Vaughn, about 20 miles down the road, was a little better in that it had two working gas stations… but not much else. As I took a picture of a vintage sign outside a motel the motel’s older owner started talking to me. He said Vaughn was established at the turn of the 20th century as a railroad town. It once had 1,900 people, but now is has 500. The man was glad I liked the sign even though some of the neon had gone out. He wants to get it fixed, but it costs $1200 and means he has to ask  someone to drive up from Roswell, which is almost 2 hours away. He has four kids, but they’ve all moved away to Albuquerque.

Another view of Vaughn, with the vintage hotel sign on the right.

As I got back into the car and took another look at the bordered up businesses around us, I thought about how much a Walmart, Sears or, yes, a Borders would mean to the 500 people who lived in the area. Albuquerque looked pretty good now.


Inside the Balloon Museum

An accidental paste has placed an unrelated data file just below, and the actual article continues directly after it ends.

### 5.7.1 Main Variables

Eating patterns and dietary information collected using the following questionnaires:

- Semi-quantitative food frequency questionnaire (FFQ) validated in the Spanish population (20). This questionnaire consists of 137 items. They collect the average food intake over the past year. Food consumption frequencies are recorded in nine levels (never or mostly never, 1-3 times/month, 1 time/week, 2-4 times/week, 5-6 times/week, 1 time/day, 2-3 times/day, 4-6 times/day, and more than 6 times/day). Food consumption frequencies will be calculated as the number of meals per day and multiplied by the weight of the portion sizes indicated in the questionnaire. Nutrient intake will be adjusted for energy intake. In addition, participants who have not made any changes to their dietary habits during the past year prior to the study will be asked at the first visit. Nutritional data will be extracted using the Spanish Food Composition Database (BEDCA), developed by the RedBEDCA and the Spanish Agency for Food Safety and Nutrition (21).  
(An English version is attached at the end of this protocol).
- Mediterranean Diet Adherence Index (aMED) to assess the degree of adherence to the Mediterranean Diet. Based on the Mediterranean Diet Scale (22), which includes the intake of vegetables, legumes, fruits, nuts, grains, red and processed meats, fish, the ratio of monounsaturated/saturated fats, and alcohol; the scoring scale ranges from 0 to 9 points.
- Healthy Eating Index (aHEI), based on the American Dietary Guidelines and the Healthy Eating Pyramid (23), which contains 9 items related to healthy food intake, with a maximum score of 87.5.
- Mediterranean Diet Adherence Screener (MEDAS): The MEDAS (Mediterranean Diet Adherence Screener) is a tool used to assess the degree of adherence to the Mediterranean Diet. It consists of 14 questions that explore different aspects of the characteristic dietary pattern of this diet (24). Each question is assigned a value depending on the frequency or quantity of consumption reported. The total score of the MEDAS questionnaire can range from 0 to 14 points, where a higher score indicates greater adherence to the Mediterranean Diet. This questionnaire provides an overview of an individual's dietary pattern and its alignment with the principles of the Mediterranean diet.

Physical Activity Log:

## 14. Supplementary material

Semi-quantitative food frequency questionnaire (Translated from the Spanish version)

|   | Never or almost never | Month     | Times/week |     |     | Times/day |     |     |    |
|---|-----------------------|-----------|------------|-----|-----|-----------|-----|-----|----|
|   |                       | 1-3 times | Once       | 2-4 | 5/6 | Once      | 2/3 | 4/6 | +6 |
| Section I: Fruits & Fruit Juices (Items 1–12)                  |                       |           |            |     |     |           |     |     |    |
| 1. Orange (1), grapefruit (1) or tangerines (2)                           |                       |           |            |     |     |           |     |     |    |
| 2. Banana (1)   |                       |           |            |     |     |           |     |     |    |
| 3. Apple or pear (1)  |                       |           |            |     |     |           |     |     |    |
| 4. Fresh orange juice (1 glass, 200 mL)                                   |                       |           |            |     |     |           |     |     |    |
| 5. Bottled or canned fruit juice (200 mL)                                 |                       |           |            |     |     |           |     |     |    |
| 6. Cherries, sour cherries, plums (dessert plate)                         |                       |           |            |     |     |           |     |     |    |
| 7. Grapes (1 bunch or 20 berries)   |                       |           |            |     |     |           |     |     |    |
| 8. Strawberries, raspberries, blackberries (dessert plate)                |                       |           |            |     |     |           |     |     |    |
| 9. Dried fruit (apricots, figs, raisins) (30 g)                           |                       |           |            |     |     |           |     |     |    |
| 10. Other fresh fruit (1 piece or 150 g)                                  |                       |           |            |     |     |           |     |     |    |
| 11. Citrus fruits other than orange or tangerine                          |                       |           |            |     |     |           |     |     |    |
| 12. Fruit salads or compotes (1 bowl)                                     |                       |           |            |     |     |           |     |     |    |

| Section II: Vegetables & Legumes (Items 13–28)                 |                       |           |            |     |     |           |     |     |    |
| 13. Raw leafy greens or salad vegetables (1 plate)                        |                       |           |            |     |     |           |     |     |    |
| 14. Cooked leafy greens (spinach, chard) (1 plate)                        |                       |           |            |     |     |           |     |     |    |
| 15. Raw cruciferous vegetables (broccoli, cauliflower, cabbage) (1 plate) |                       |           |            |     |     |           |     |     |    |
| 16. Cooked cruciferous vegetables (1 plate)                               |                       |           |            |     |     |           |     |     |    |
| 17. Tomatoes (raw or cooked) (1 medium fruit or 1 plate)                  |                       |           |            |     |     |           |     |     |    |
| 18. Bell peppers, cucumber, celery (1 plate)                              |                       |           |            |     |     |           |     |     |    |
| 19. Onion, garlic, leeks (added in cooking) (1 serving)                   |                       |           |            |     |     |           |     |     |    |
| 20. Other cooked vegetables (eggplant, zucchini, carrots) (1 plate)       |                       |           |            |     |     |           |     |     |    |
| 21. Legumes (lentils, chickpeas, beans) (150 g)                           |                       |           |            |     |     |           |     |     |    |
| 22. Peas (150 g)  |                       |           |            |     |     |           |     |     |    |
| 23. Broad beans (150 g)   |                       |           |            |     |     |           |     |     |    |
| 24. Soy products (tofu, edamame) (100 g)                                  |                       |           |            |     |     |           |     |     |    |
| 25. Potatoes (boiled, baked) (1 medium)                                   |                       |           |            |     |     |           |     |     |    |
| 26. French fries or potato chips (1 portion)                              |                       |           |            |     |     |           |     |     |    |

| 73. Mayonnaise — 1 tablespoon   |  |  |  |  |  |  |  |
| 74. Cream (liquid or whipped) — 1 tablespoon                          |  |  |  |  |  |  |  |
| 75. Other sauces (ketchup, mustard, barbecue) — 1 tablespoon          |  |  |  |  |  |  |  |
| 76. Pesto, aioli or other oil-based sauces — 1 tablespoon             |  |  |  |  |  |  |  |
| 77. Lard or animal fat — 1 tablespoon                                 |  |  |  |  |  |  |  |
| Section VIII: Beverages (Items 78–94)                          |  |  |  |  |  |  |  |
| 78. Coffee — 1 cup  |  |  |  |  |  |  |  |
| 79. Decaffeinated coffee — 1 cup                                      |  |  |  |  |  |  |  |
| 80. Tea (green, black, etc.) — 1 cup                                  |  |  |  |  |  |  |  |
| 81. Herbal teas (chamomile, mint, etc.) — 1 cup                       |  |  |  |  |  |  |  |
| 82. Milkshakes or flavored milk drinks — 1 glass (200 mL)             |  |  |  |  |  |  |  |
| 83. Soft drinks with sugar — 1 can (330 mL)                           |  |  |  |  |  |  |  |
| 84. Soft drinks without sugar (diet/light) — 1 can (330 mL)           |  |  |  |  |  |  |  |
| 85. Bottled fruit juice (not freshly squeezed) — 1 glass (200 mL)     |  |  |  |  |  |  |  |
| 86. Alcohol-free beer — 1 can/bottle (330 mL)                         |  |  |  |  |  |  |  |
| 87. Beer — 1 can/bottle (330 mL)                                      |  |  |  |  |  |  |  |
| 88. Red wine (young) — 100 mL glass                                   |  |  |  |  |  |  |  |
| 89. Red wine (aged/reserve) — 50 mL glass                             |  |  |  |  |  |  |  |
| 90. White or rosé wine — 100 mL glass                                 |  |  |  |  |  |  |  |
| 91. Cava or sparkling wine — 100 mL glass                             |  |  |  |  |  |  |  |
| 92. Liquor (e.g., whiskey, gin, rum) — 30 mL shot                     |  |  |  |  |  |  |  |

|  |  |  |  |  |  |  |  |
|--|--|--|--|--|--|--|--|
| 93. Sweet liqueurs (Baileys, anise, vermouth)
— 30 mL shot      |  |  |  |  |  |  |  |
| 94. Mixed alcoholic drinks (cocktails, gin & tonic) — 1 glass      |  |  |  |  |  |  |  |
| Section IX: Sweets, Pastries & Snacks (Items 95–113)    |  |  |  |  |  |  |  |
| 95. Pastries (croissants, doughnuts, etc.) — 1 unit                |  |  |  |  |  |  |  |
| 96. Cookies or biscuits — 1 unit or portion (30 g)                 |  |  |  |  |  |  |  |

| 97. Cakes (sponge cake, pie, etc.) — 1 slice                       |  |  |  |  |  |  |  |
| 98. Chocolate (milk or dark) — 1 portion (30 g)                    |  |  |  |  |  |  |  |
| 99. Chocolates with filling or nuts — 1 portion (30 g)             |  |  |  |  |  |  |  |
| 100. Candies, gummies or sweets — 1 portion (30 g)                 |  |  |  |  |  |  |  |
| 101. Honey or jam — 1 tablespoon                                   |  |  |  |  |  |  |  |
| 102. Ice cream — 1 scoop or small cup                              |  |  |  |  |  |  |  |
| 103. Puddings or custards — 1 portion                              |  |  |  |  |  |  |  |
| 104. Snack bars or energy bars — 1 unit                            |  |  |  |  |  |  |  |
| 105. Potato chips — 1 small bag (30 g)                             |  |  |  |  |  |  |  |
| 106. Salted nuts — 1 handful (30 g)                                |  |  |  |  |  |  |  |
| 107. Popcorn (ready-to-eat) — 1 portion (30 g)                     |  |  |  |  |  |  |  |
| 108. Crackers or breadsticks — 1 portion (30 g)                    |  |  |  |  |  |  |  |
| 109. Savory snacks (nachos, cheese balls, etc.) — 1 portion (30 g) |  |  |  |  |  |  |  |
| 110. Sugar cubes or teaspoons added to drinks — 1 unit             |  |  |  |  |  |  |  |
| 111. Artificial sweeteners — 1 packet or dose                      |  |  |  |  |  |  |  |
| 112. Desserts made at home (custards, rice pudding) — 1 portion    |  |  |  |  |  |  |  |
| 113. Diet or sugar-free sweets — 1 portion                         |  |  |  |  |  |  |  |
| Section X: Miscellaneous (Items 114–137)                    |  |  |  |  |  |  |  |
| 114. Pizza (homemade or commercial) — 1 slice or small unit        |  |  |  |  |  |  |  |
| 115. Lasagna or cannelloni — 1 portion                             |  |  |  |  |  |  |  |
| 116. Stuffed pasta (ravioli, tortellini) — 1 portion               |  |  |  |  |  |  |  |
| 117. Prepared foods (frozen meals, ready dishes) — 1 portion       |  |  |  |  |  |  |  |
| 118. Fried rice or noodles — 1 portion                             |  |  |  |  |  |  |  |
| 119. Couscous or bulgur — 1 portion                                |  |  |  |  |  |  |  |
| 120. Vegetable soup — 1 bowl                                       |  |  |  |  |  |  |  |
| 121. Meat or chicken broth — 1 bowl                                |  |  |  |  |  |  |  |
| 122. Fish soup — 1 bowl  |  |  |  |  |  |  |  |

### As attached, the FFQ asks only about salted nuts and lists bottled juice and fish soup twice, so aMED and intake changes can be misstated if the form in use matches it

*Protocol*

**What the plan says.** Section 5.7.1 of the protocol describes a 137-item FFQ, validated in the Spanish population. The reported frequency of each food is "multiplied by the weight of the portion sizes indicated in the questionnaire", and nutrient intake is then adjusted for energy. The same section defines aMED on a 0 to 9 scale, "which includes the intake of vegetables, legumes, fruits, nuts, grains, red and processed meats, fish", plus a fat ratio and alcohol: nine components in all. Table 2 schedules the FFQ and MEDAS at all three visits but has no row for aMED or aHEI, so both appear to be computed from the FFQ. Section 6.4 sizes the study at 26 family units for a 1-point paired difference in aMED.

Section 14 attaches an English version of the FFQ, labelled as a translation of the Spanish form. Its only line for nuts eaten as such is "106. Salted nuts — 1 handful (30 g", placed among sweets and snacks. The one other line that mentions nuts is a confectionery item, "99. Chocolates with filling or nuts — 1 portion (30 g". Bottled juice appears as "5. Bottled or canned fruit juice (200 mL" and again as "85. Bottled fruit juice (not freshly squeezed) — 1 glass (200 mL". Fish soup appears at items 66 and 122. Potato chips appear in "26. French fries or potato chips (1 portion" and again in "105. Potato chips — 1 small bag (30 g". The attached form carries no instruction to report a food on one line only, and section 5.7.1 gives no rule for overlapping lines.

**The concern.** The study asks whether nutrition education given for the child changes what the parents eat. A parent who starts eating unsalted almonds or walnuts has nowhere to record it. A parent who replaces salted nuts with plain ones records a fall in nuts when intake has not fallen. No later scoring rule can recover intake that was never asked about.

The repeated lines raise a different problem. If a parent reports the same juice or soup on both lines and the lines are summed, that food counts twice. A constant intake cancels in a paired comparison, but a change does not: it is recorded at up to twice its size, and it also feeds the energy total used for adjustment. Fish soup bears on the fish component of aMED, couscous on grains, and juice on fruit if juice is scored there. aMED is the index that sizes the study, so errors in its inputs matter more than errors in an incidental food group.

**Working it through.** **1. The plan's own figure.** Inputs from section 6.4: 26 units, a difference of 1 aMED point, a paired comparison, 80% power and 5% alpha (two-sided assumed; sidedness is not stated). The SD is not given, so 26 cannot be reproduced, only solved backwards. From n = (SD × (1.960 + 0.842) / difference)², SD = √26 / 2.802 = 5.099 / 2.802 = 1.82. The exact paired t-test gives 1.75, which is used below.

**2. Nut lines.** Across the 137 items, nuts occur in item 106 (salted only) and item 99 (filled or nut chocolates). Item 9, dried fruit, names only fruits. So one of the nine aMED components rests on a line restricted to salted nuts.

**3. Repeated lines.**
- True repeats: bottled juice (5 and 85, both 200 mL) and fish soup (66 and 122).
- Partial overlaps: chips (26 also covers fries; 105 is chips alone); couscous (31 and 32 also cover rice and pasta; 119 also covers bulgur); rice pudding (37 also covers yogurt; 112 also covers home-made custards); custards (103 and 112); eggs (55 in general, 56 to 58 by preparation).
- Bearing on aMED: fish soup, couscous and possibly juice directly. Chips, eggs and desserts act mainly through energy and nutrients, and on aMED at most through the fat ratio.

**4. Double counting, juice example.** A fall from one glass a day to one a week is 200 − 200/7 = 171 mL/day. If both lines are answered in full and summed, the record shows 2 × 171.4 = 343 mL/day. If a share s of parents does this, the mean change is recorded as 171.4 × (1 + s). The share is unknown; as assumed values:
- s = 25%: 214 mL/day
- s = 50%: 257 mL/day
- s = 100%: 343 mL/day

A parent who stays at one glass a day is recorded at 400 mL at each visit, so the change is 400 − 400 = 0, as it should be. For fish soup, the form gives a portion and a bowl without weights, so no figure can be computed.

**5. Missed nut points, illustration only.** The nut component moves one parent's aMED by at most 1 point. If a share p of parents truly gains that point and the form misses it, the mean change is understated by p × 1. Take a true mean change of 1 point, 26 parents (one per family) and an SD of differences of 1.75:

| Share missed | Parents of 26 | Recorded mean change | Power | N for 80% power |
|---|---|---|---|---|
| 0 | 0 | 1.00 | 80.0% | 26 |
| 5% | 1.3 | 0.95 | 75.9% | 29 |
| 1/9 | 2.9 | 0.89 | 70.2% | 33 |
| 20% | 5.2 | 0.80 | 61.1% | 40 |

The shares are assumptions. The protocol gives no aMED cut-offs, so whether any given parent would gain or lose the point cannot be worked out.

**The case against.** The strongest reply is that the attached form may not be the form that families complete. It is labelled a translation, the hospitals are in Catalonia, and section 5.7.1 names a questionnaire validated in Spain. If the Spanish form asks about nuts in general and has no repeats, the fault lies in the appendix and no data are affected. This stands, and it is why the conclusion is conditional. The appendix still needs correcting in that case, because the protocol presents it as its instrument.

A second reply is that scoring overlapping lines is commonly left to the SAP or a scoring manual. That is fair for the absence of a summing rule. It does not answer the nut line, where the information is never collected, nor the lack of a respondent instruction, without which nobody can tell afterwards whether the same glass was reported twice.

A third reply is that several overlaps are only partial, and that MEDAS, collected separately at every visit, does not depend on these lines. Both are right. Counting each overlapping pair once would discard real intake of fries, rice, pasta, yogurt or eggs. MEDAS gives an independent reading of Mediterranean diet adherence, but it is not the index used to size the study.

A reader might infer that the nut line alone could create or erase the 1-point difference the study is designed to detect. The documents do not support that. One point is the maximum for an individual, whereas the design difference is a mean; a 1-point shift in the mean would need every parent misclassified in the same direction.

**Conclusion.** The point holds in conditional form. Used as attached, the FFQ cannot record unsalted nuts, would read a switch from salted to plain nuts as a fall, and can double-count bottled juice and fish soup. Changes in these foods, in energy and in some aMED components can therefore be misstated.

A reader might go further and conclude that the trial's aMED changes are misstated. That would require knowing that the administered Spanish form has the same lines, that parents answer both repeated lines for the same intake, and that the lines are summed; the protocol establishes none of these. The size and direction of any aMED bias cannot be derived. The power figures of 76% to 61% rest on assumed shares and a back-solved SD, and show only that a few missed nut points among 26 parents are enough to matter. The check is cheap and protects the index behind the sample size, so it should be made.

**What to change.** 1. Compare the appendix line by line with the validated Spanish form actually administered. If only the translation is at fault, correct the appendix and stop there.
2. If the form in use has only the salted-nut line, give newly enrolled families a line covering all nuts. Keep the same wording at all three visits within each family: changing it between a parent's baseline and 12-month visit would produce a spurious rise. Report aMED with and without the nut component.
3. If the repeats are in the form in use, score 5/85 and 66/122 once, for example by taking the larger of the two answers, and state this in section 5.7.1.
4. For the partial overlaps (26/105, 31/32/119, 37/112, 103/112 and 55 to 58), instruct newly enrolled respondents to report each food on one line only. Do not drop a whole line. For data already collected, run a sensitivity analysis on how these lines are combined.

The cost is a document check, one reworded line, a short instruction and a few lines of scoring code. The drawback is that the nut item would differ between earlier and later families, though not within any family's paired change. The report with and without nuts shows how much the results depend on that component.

Albuquerque was a controversial choice. When considering a stop in New Mexico, Taos and Sante Fe seemed alluring, with their artist communities, rich histories and Georgia O’Keeffe museum. But I heard that Albuquerque is less touristy, which appeals to me.

I admit, fatigue got the best of this traveler and her companion. A late start meant only an hour at the impressive and thoughtful Balloon Museum. An hour was not enough time to experience it in full, but I did glean some interesting facts. Did you know that zepplins were considered advantageous during World War I because the enemy couldn’t hear them approaching? This, despite the fact that they’re totally easy to pop!